Ah, okay. My career journey is eclectic. I think that's the best way to phrase it. I've had both a corporate career and entrepreneurial career, and now I'm part of a company, having just sold Future Workplace to executive networks.

So, Jeff, as you said, I'm the author of three books. I wrote the first book on corporate universities, started a company, then sold that, and quickly joined Accenture, working on outsourcing Corporate University. So in my company, I focused on launching corporate universities and on Accenture.

I focused on outsourcing corporate universities. And then with a co-author, I wrote the 2020 workplace, which has been the book that's really been an international bestseller, translated into several languages. We were really first in looking at the generational differences and coined the five generations at work and then started future workplace.

And I was fortunate enough to sell that in the fourth quarter of 2021 to executive networks, the leading HR peer network company for the global 1000. So that takes you currently to today. What inspired me is really my mom, she was a nurse in the emergency room at Yale-New Haven hospital and a really, really hard worker, but really put family first and really understood how important it was to have work-life integration.

In spite of the fact of working the 11 - 7 shift in O R. So I feel very fortunate to have had her as a wonderful role model.

Jeff Hunt:

Wow. It sounds like she was an incredibly hard worker, but somebody who you could really look up to.

Jeanne Meister:

Yes absolutely.

Topic 2. What does well-being in the workplace look like? How is workplace wellbeing right now in the US? (04:26)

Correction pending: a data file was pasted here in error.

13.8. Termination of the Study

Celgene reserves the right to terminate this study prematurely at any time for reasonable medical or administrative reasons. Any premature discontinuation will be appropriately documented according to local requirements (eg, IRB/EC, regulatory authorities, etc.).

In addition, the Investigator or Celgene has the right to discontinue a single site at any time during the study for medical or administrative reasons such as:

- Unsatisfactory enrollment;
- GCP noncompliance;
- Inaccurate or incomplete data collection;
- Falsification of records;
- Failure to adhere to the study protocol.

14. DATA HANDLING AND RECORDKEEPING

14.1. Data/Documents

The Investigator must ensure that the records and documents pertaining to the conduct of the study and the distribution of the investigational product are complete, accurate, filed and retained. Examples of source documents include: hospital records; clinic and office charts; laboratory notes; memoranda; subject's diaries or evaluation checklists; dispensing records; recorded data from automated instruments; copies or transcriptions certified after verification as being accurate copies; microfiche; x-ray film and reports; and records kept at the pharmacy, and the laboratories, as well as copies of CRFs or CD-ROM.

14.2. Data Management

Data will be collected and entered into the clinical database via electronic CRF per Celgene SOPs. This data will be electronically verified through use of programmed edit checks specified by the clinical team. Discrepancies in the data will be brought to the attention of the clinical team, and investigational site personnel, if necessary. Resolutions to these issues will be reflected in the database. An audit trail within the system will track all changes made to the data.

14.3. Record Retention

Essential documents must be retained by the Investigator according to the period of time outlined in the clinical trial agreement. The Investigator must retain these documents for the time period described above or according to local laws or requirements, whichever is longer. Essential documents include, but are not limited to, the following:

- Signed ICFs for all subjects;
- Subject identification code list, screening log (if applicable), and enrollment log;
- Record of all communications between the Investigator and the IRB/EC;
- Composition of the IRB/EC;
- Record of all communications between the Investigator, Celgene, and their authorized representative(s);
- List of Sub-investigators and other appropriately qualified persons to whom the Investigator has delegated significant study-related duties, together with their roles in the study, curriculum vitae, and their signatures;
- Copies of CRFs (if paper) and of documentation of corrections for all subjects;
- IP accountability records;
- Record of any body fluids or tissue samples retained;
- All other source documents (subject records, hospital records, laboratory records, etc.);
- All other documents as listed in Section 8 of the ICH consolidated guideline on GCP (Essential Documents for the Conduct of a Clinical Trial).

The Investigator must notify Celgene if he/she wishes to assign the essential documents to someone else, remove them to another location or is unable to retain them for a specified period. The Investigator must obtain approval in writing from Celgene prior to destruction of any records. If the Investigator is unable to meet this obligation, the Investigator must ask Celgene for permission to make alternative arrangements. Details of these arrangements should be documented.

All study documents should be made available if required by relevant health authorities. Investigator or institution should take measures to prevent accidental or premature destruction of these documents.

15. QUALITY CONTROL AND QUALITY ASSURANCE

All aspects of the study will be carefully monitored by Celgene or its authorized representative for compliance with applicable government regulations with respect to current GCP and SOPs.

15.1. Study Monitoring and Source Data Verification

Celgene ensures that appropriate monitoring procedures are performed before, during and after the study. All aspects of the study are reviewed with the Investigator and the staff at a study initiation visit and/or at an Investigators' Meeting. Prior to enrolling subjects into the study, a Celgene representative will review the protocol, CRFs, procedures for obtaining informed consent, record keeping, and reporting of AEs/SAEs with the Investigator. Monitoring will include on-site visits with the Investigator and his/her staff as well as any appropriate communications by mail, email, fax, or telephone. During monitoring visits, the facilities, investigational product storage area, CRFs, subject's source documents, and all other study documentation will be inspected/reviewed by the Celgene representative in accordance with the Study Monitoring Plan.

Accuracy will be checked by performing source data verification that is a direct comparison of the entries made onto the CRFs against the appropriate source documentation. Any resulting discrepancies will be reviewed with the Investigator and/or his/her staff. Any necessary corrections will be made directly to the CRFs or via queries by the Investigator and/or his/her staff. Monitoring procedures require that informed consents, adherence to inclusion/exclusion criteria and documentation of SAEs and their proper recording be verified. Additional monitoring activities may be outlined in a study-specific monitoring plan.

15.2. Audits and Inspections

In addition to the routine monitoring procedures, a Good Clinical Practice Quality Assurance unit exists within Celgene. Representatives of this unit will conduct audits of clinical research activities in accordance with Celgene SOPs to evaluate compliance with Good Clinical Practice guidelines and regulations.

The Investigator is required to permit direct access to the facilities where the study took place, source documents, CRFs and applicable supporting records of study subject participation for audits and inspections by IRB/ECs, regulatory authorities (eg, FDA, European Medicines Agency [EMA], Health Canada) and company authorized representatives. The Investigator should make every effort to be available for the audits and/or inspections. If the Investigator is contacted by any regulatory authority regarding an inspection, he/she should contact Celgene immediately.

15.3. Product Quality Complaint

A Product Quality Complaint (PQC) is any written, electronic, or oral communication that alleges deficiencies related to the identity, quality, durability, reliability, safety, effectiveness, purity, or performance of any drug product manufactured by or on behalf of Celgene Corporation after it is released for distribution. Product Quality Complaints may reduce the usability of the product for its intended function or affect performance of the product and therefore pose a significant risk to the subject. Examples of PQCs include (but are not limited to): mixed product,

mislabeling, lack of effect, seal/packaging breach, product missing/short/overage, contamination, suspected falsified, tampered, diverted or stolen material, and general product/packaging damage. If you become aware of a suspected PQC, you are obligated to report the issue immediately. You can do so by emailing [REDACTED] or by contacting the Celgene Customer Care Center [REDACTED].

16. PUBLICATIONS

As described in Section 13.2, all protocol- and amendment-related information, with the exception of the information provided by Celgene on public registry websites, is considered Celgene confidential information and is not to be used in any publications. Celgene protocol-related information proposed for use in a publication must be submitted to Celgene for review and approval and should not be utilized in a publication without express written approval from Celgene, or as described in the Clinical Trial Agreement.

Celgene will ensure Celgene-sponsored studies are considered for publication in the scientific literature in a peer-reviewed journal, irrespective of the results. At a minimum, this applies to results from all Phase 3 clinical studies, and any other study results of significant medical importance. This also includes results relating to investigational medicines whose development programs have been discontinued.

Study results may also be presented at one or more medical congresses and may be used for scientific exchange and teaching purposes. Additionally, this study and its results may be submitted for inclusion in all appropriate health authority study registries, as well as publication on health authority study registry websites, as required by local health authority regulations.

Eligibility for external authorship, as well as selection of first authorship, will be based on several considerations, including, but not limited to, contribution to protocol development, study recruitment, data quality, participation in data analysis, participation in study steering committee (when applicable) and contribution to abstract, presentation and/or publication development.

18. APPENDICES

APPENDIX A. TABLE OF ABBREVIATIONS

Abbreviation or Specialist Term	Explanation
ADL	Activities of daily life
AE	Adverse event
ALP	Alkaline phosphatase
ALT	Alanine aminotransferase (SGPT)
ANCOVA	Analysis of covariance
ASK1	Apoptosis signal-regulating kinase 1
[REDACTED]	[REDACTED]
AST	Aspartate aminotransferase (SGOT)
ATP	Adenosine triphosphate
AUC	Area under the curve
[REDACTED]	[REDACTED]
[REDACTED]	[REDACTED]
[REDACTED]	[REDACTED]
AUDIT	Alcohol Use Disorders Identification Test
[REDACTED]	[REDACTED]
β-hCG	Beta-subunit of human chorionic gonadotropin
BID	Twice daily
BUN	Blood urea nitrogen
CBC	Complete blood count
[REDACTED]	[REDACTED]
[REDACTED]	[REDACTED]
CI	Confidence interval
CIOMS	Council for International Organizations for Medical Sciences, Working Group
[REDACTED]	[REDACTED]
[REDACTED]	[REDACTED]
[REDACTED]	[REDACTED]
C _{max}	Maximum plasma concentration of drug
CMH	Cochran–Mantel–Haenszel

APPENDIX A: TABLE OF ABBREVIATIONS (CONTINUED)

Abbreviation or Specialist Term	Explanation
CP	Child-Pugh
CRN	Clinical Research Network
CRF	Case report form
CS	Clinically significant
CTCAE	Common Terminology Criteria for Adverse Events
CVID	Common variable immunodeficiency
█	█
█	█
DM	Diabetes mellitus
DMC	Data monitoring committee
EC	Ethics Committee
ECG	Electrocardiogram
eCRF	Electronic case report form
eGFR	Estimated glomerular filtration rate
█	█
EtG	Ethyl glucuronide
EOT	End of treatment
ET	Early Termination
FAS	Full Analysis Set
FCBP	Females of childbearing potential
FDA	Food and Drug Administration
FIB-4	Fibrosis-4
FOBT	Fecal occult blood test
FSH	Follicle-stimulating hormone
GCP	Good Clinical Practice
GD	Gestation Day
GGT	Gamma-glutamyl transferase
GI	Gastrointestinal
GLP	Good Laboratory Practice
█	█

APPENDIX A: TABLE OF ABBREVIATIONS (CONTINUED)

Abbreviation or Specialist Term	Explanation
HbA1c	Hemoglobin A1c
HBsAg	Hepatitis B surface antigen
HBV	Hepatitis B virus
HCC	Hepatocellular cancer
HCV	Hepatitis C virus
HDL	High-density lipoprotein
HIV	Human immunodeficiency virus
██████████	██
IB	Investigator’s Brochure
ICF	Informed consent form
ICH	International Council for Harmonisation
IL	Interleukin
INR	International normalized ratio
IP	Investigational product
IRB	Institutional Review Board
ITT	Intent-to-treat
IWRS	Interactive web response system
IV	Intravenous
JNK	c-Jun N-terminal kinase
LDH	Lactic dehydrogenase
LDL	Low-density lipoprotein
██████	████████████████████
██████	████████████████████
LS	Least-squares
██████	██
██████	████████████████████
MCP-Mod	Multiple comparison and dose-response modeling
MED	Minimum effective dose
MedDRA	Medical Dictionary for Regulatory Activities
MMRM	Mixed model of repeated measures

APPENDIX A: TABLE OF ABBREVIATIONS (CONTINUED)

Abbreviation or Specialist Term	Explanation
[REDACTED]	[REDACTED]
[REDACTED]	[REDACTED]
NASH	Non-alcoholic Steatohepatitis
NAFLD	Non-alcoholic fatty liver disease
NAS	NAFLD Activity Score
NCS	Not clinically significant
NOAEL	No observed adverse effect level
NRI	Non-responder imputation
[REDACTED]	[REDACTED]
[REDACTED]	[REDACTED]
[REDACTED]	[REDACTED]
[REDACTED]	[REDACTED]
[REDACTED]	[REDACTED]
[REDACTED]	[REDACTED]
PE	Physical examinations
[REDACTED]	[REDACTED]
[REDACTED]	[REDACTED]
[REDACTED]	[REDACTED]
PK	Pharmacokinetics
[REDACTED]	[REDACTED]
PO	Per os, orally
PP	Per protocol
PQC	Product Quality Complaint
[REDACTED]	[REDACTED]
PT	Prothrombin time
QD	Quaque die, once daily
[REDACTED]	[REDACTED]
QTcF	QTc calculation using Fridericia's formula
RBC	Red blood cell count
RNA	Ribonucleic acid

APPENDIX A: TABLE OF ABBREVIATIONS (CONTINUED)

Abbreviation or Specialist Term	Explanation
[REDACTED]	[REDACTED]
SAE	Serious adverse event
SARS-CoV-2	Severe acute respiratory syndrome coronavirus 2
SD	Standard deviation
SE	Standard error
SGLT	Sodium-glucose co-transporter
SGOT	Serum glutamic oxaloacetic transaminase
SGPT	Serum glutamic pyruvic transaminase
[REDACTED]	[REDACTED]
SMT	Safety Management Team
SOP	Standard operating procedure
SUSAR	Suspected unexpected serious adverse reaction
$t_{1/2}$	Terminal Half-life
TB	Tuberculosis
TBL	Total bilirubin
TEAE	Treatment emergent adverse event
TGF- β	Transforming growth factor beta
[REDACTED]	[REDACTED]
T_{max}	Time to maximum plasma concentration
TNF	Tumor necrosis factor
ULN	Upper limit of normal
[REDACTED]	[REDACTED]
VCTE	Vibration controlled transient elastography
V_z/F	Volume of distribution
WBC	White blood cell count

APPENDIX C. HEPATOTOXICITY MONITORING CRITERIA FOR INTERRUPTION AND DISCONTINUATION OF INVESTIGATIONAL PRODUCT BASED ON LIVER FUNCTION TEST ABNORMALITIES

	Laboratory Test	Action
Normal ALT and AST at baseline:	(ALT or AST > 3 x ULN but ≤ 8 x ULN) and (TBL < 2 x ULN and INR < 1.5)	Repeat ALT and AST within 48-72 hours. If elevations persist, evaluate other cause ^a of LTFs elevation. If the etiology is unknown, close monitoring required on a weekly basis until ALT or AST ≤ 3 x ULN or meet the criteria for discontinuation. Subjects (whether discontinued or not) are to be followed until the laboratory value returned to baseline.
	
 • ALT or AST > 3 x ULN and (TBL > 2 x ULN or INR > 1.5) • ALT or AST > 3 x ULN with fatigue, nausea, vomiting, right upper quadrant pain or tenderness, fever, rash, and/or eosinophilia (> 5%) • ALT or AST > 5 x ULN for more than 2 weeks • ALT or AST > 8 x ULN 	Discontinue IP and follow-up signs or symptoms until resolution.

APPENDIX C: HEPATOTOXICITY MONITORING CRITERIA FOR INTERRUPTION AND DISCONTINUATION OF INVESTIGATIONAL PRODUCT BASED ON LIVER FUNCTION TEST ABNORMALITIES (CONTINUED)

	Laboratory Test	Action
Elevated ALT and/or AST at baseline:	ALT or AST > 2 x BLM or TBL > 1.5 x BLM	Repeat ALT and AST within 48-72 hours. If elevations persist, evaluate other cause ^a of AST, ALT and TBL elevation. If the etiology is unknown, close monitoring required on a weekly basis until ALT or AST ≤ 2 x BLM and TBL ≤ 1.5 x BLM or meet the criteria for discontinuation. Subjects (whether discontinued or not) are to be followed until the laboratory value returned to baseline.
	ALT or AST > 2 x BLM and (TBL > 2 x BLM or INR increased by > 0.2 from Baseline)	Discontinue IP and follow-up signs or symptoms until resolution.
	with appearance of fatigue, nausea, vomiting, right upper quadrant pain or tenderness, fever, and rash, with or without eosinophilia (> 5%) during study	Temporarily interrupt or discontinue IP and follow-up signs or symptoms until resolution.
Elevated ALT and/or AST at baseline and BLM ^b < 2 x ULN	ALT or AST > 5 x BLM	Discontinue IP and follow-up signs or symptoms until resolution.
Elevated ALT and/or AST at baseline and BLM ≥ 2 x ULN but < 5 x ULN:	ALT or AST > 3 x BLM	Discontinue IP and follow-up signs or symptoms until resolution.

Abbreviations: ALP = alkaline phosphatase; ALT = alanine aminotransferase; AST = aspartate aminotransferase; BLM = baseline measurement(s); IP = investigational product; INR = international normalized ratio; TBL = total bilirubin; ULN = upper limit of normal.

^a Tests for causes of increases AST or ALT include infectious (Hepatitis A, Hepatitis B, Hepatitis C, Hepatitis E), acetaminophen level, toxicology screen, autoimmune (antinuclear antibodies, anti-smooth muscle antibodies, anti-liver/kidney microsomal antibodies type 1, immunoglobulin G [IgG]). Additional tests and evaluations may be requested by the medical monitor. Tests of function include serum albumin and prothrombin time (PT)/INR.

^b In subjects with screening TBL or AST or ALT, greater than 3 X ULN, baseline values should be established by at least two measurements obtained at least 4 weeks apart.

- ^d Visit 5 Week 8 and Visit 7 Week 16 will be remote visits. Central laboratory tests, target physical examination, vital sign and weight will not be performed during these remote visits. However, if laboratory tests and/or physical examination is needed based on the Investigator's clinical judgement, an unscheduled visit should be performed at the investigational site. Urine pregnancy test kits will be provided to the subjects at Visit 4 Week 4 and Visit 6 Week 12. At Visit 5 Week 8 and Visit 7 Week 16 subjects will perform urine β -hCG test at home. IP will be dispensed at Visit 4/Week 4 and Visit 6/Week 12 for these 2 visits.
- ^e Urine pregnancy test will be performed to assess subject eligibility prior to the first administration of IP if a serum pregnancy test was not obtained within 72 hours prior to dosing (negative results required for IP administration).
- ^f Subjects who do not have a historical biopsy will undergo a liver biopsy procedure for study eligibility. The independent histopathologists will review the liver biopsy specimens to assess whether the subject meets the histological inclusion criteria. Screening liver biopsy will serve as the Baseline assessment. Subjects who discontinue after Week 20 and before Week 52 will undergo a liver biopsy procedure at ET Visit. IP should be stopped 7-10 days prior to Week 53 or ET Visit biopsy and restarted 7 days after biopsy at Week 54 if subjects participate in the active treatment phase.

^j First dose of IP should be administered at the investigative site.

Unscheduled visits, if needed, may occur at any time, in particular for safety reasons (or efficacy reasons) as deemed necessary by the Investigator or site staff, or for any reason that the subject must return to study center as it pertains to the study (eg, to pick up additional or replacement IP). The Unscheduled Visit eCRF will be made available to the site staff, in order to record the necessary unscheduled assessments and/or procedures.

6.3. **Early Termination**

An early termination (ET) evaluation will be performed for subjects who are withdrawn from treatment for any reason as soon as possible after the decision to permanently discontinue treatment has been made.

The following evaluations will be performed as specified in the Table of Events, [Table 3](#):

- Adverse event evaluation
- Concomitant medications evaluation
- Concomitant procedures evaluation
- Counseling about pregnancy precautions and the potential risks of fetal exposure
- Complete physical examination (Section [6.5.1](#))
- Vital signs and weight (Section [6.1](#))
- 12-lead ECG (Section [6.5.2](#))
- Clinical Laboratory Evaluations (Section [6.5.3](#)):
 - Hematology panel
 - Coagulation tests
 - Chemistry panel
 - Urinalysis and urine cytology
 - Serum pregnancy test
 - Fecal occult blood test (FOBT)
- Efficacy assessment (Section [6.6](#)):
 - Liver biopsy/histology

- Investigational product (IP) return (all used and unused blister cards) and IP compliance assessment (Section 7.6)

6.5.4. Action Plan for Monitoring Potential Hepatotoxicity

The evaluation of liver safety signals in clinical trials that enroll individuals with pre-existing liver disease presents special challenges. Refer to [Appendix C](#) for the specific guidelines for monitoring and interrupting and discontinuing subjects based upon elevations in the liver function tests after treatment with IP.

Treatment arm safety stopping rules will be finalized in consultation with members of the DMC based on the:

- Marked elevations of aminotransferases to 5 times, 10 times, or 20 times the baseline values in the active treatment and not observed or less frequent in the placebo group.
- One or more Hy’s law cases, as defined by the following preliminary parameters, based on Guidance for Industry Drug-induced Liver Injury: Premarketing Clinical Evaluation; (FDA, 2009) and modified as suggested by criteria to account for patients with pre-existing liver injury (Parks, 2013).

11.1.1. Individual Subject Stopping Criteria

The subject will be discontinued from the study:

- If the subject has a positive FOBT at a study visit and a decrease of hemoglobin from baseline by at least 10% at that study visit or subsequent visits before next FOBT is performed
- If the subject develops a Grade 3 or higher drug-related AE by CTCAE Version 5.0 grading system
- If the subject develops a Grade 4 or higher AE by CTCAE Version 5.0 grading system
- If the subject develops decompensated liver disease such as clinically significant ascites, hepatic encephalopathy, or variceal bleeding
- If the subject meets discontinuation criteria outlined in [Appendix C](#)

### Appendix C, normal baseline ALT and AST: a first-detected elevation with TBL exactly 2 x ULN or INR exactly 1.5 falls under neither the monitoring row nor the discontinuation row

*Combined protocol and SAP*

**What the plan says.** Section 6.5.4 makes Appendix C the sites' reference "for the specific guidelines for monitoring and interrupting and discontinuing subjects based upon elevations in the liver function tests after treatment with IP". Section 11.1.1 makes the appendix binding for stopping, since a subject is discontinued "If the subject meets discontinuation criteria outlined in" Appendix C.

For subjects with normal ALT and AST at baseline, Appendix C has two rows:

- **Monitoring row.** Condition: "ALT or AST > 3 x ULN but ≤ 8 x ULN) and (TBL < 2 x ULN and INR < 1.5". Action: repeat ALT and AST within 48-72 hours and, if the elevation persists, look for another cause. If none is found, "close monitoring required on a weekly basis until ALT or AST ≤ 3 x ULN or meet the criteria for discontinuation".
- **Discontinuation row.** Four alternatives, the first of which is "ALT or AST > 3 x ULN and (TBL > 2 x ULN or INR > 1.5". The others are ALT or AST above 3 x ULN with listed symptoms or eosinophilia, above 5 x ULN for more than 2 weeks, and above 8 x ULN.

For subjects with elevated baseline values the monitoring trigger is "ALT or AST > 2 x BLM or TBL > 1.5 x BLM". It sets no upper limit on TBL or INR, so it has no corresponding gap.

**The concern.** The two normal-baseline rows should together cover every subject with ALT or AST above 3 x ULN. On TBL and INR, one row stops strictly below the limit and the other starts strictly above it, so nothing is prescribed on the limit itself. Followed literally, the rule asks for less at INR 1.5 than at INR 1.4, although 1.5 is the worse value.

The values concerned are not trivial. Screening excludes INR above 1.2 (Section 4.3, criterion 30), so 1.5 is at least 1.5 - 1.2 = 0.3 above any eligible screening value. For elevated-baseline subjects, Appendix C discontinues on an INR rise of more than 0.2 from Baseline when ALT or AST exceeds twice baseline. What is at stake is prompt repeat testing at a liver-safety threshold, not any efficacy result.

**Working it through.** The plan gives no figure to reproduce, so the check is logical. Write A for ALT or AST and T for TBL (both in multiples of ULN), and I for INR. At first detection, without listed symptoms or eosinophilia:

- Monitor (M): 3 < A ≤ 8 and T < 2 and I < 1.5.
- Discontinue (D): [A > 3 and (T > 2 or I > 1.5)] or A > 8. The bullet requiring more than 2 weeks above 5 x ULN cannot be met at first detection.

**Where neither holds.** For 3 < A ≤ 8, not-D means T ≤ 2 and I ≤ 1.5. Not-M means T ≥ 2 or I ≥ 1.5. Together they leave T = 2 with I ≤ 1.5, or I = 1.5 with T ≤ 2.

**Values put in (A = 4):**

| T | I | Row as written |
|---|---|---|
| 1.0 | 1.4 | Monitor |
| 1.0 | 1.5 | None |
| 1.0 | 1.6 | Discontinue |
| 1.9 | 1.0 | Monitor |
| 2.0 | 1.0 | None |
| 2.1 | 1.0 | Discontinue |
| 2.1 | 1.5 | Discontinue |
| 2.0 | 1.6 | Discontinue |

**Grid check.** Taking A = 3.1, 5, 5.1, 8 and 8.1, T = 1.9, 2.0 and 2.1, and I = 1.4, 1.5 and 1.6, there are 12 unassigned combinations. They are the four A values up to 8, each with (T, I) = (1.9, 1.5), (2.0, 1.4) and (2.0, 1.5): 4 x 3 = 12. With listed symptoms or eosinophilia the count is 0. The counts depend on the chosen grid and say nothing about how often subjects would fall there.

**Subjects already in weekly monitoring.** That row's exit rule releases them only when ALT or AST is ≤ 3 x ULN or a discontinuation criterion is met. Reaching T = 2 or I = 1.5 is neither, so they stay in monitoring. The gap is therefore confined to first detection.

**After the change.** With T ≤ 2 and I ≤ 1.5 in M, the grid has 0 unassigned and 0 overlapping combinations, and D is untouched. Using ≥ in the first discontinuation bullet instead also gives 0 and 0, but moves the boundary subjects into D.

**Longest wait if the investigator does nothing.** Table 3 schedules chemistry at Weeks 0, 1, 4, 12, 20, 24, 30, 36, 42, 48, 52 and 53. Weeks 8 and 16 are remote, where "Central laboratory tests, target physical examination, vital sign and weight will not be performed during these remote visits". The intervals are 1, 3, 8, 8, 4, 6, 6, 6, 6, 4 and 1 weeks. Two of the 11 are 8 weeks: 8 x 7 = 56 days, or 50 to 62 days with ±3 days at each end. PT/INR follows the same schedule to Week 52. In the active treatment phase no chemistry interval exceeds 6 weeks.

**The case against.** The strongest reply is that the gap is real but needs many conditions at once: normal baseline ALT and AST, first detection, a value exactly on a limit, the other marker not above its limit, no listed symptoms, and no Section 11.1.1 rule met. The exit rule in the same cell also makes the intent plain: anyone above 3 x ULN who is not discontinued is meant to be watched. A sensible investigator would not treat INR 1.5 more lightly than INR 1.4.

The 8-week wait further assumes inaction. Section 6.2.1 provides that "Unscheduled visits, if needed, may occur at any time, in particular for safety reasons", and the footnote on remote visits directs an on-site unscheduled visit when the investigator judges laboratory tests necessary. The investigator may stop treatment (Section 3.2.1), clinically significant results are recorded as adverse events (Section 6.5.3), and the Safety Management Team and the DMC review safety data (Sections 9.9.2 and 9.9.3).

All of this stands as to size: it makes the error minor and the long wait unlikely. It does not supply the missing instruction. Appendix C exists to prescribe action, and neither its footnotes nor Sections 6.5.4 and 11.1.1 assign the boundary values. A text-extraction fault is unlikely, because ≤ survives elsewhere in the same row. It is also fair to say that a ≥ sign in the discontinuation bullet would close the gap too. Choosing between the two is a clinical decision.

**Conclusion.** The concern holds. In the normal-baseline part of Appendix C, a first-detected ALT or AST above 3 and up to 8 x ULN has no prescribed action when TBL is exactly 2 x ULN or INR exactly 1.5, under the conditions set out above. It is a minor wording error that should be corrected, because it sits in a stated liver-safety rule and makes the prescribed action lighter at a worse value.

Jeff Hunt:

Jean let's jump into the topic and I want to start just by asking you. What does the current research say about workplace wellbeing?

Jeanne Meister:

Well, I'm so glad we starting here because I have really current information. We are doing monthly surveys on the topic of employee experience and wellbeing, and these are being sponsored by Paychex we're really out there in the marketplace with 600 workers.

So, one of the big surprises has been that now workplace well-being is no longer just a perk. It's something that's expected and demanded of workers. In fact, we found that six out of 10 workers in North America, are now evaluating the quality of an employer's well-being benefits as one of the newest criteria in either staying with their current employer or switching jobs.

So, this has direct implication as a way to stem what you said, Jeff was the amazing numbers that we're all looking at for the great resignation.

Jeff Hunt:

Take a minute Jean, just to define well-being because some people define it differently and I want to make sure we're speaking a common language.

Jeanne Meister:

Absolutely. I've written a couple of articles in Forbes on wellbeing, and I define it in a really holistic way.

It has five components, financial well-being, really feeling secure about your overall financial wellness, your financial literacy, and of course compensation and retirement benefits, emotional wellbeing, which is really access to an EAP plan, access to mental health benefits, mental health apps, and importantly, a manager who cares right?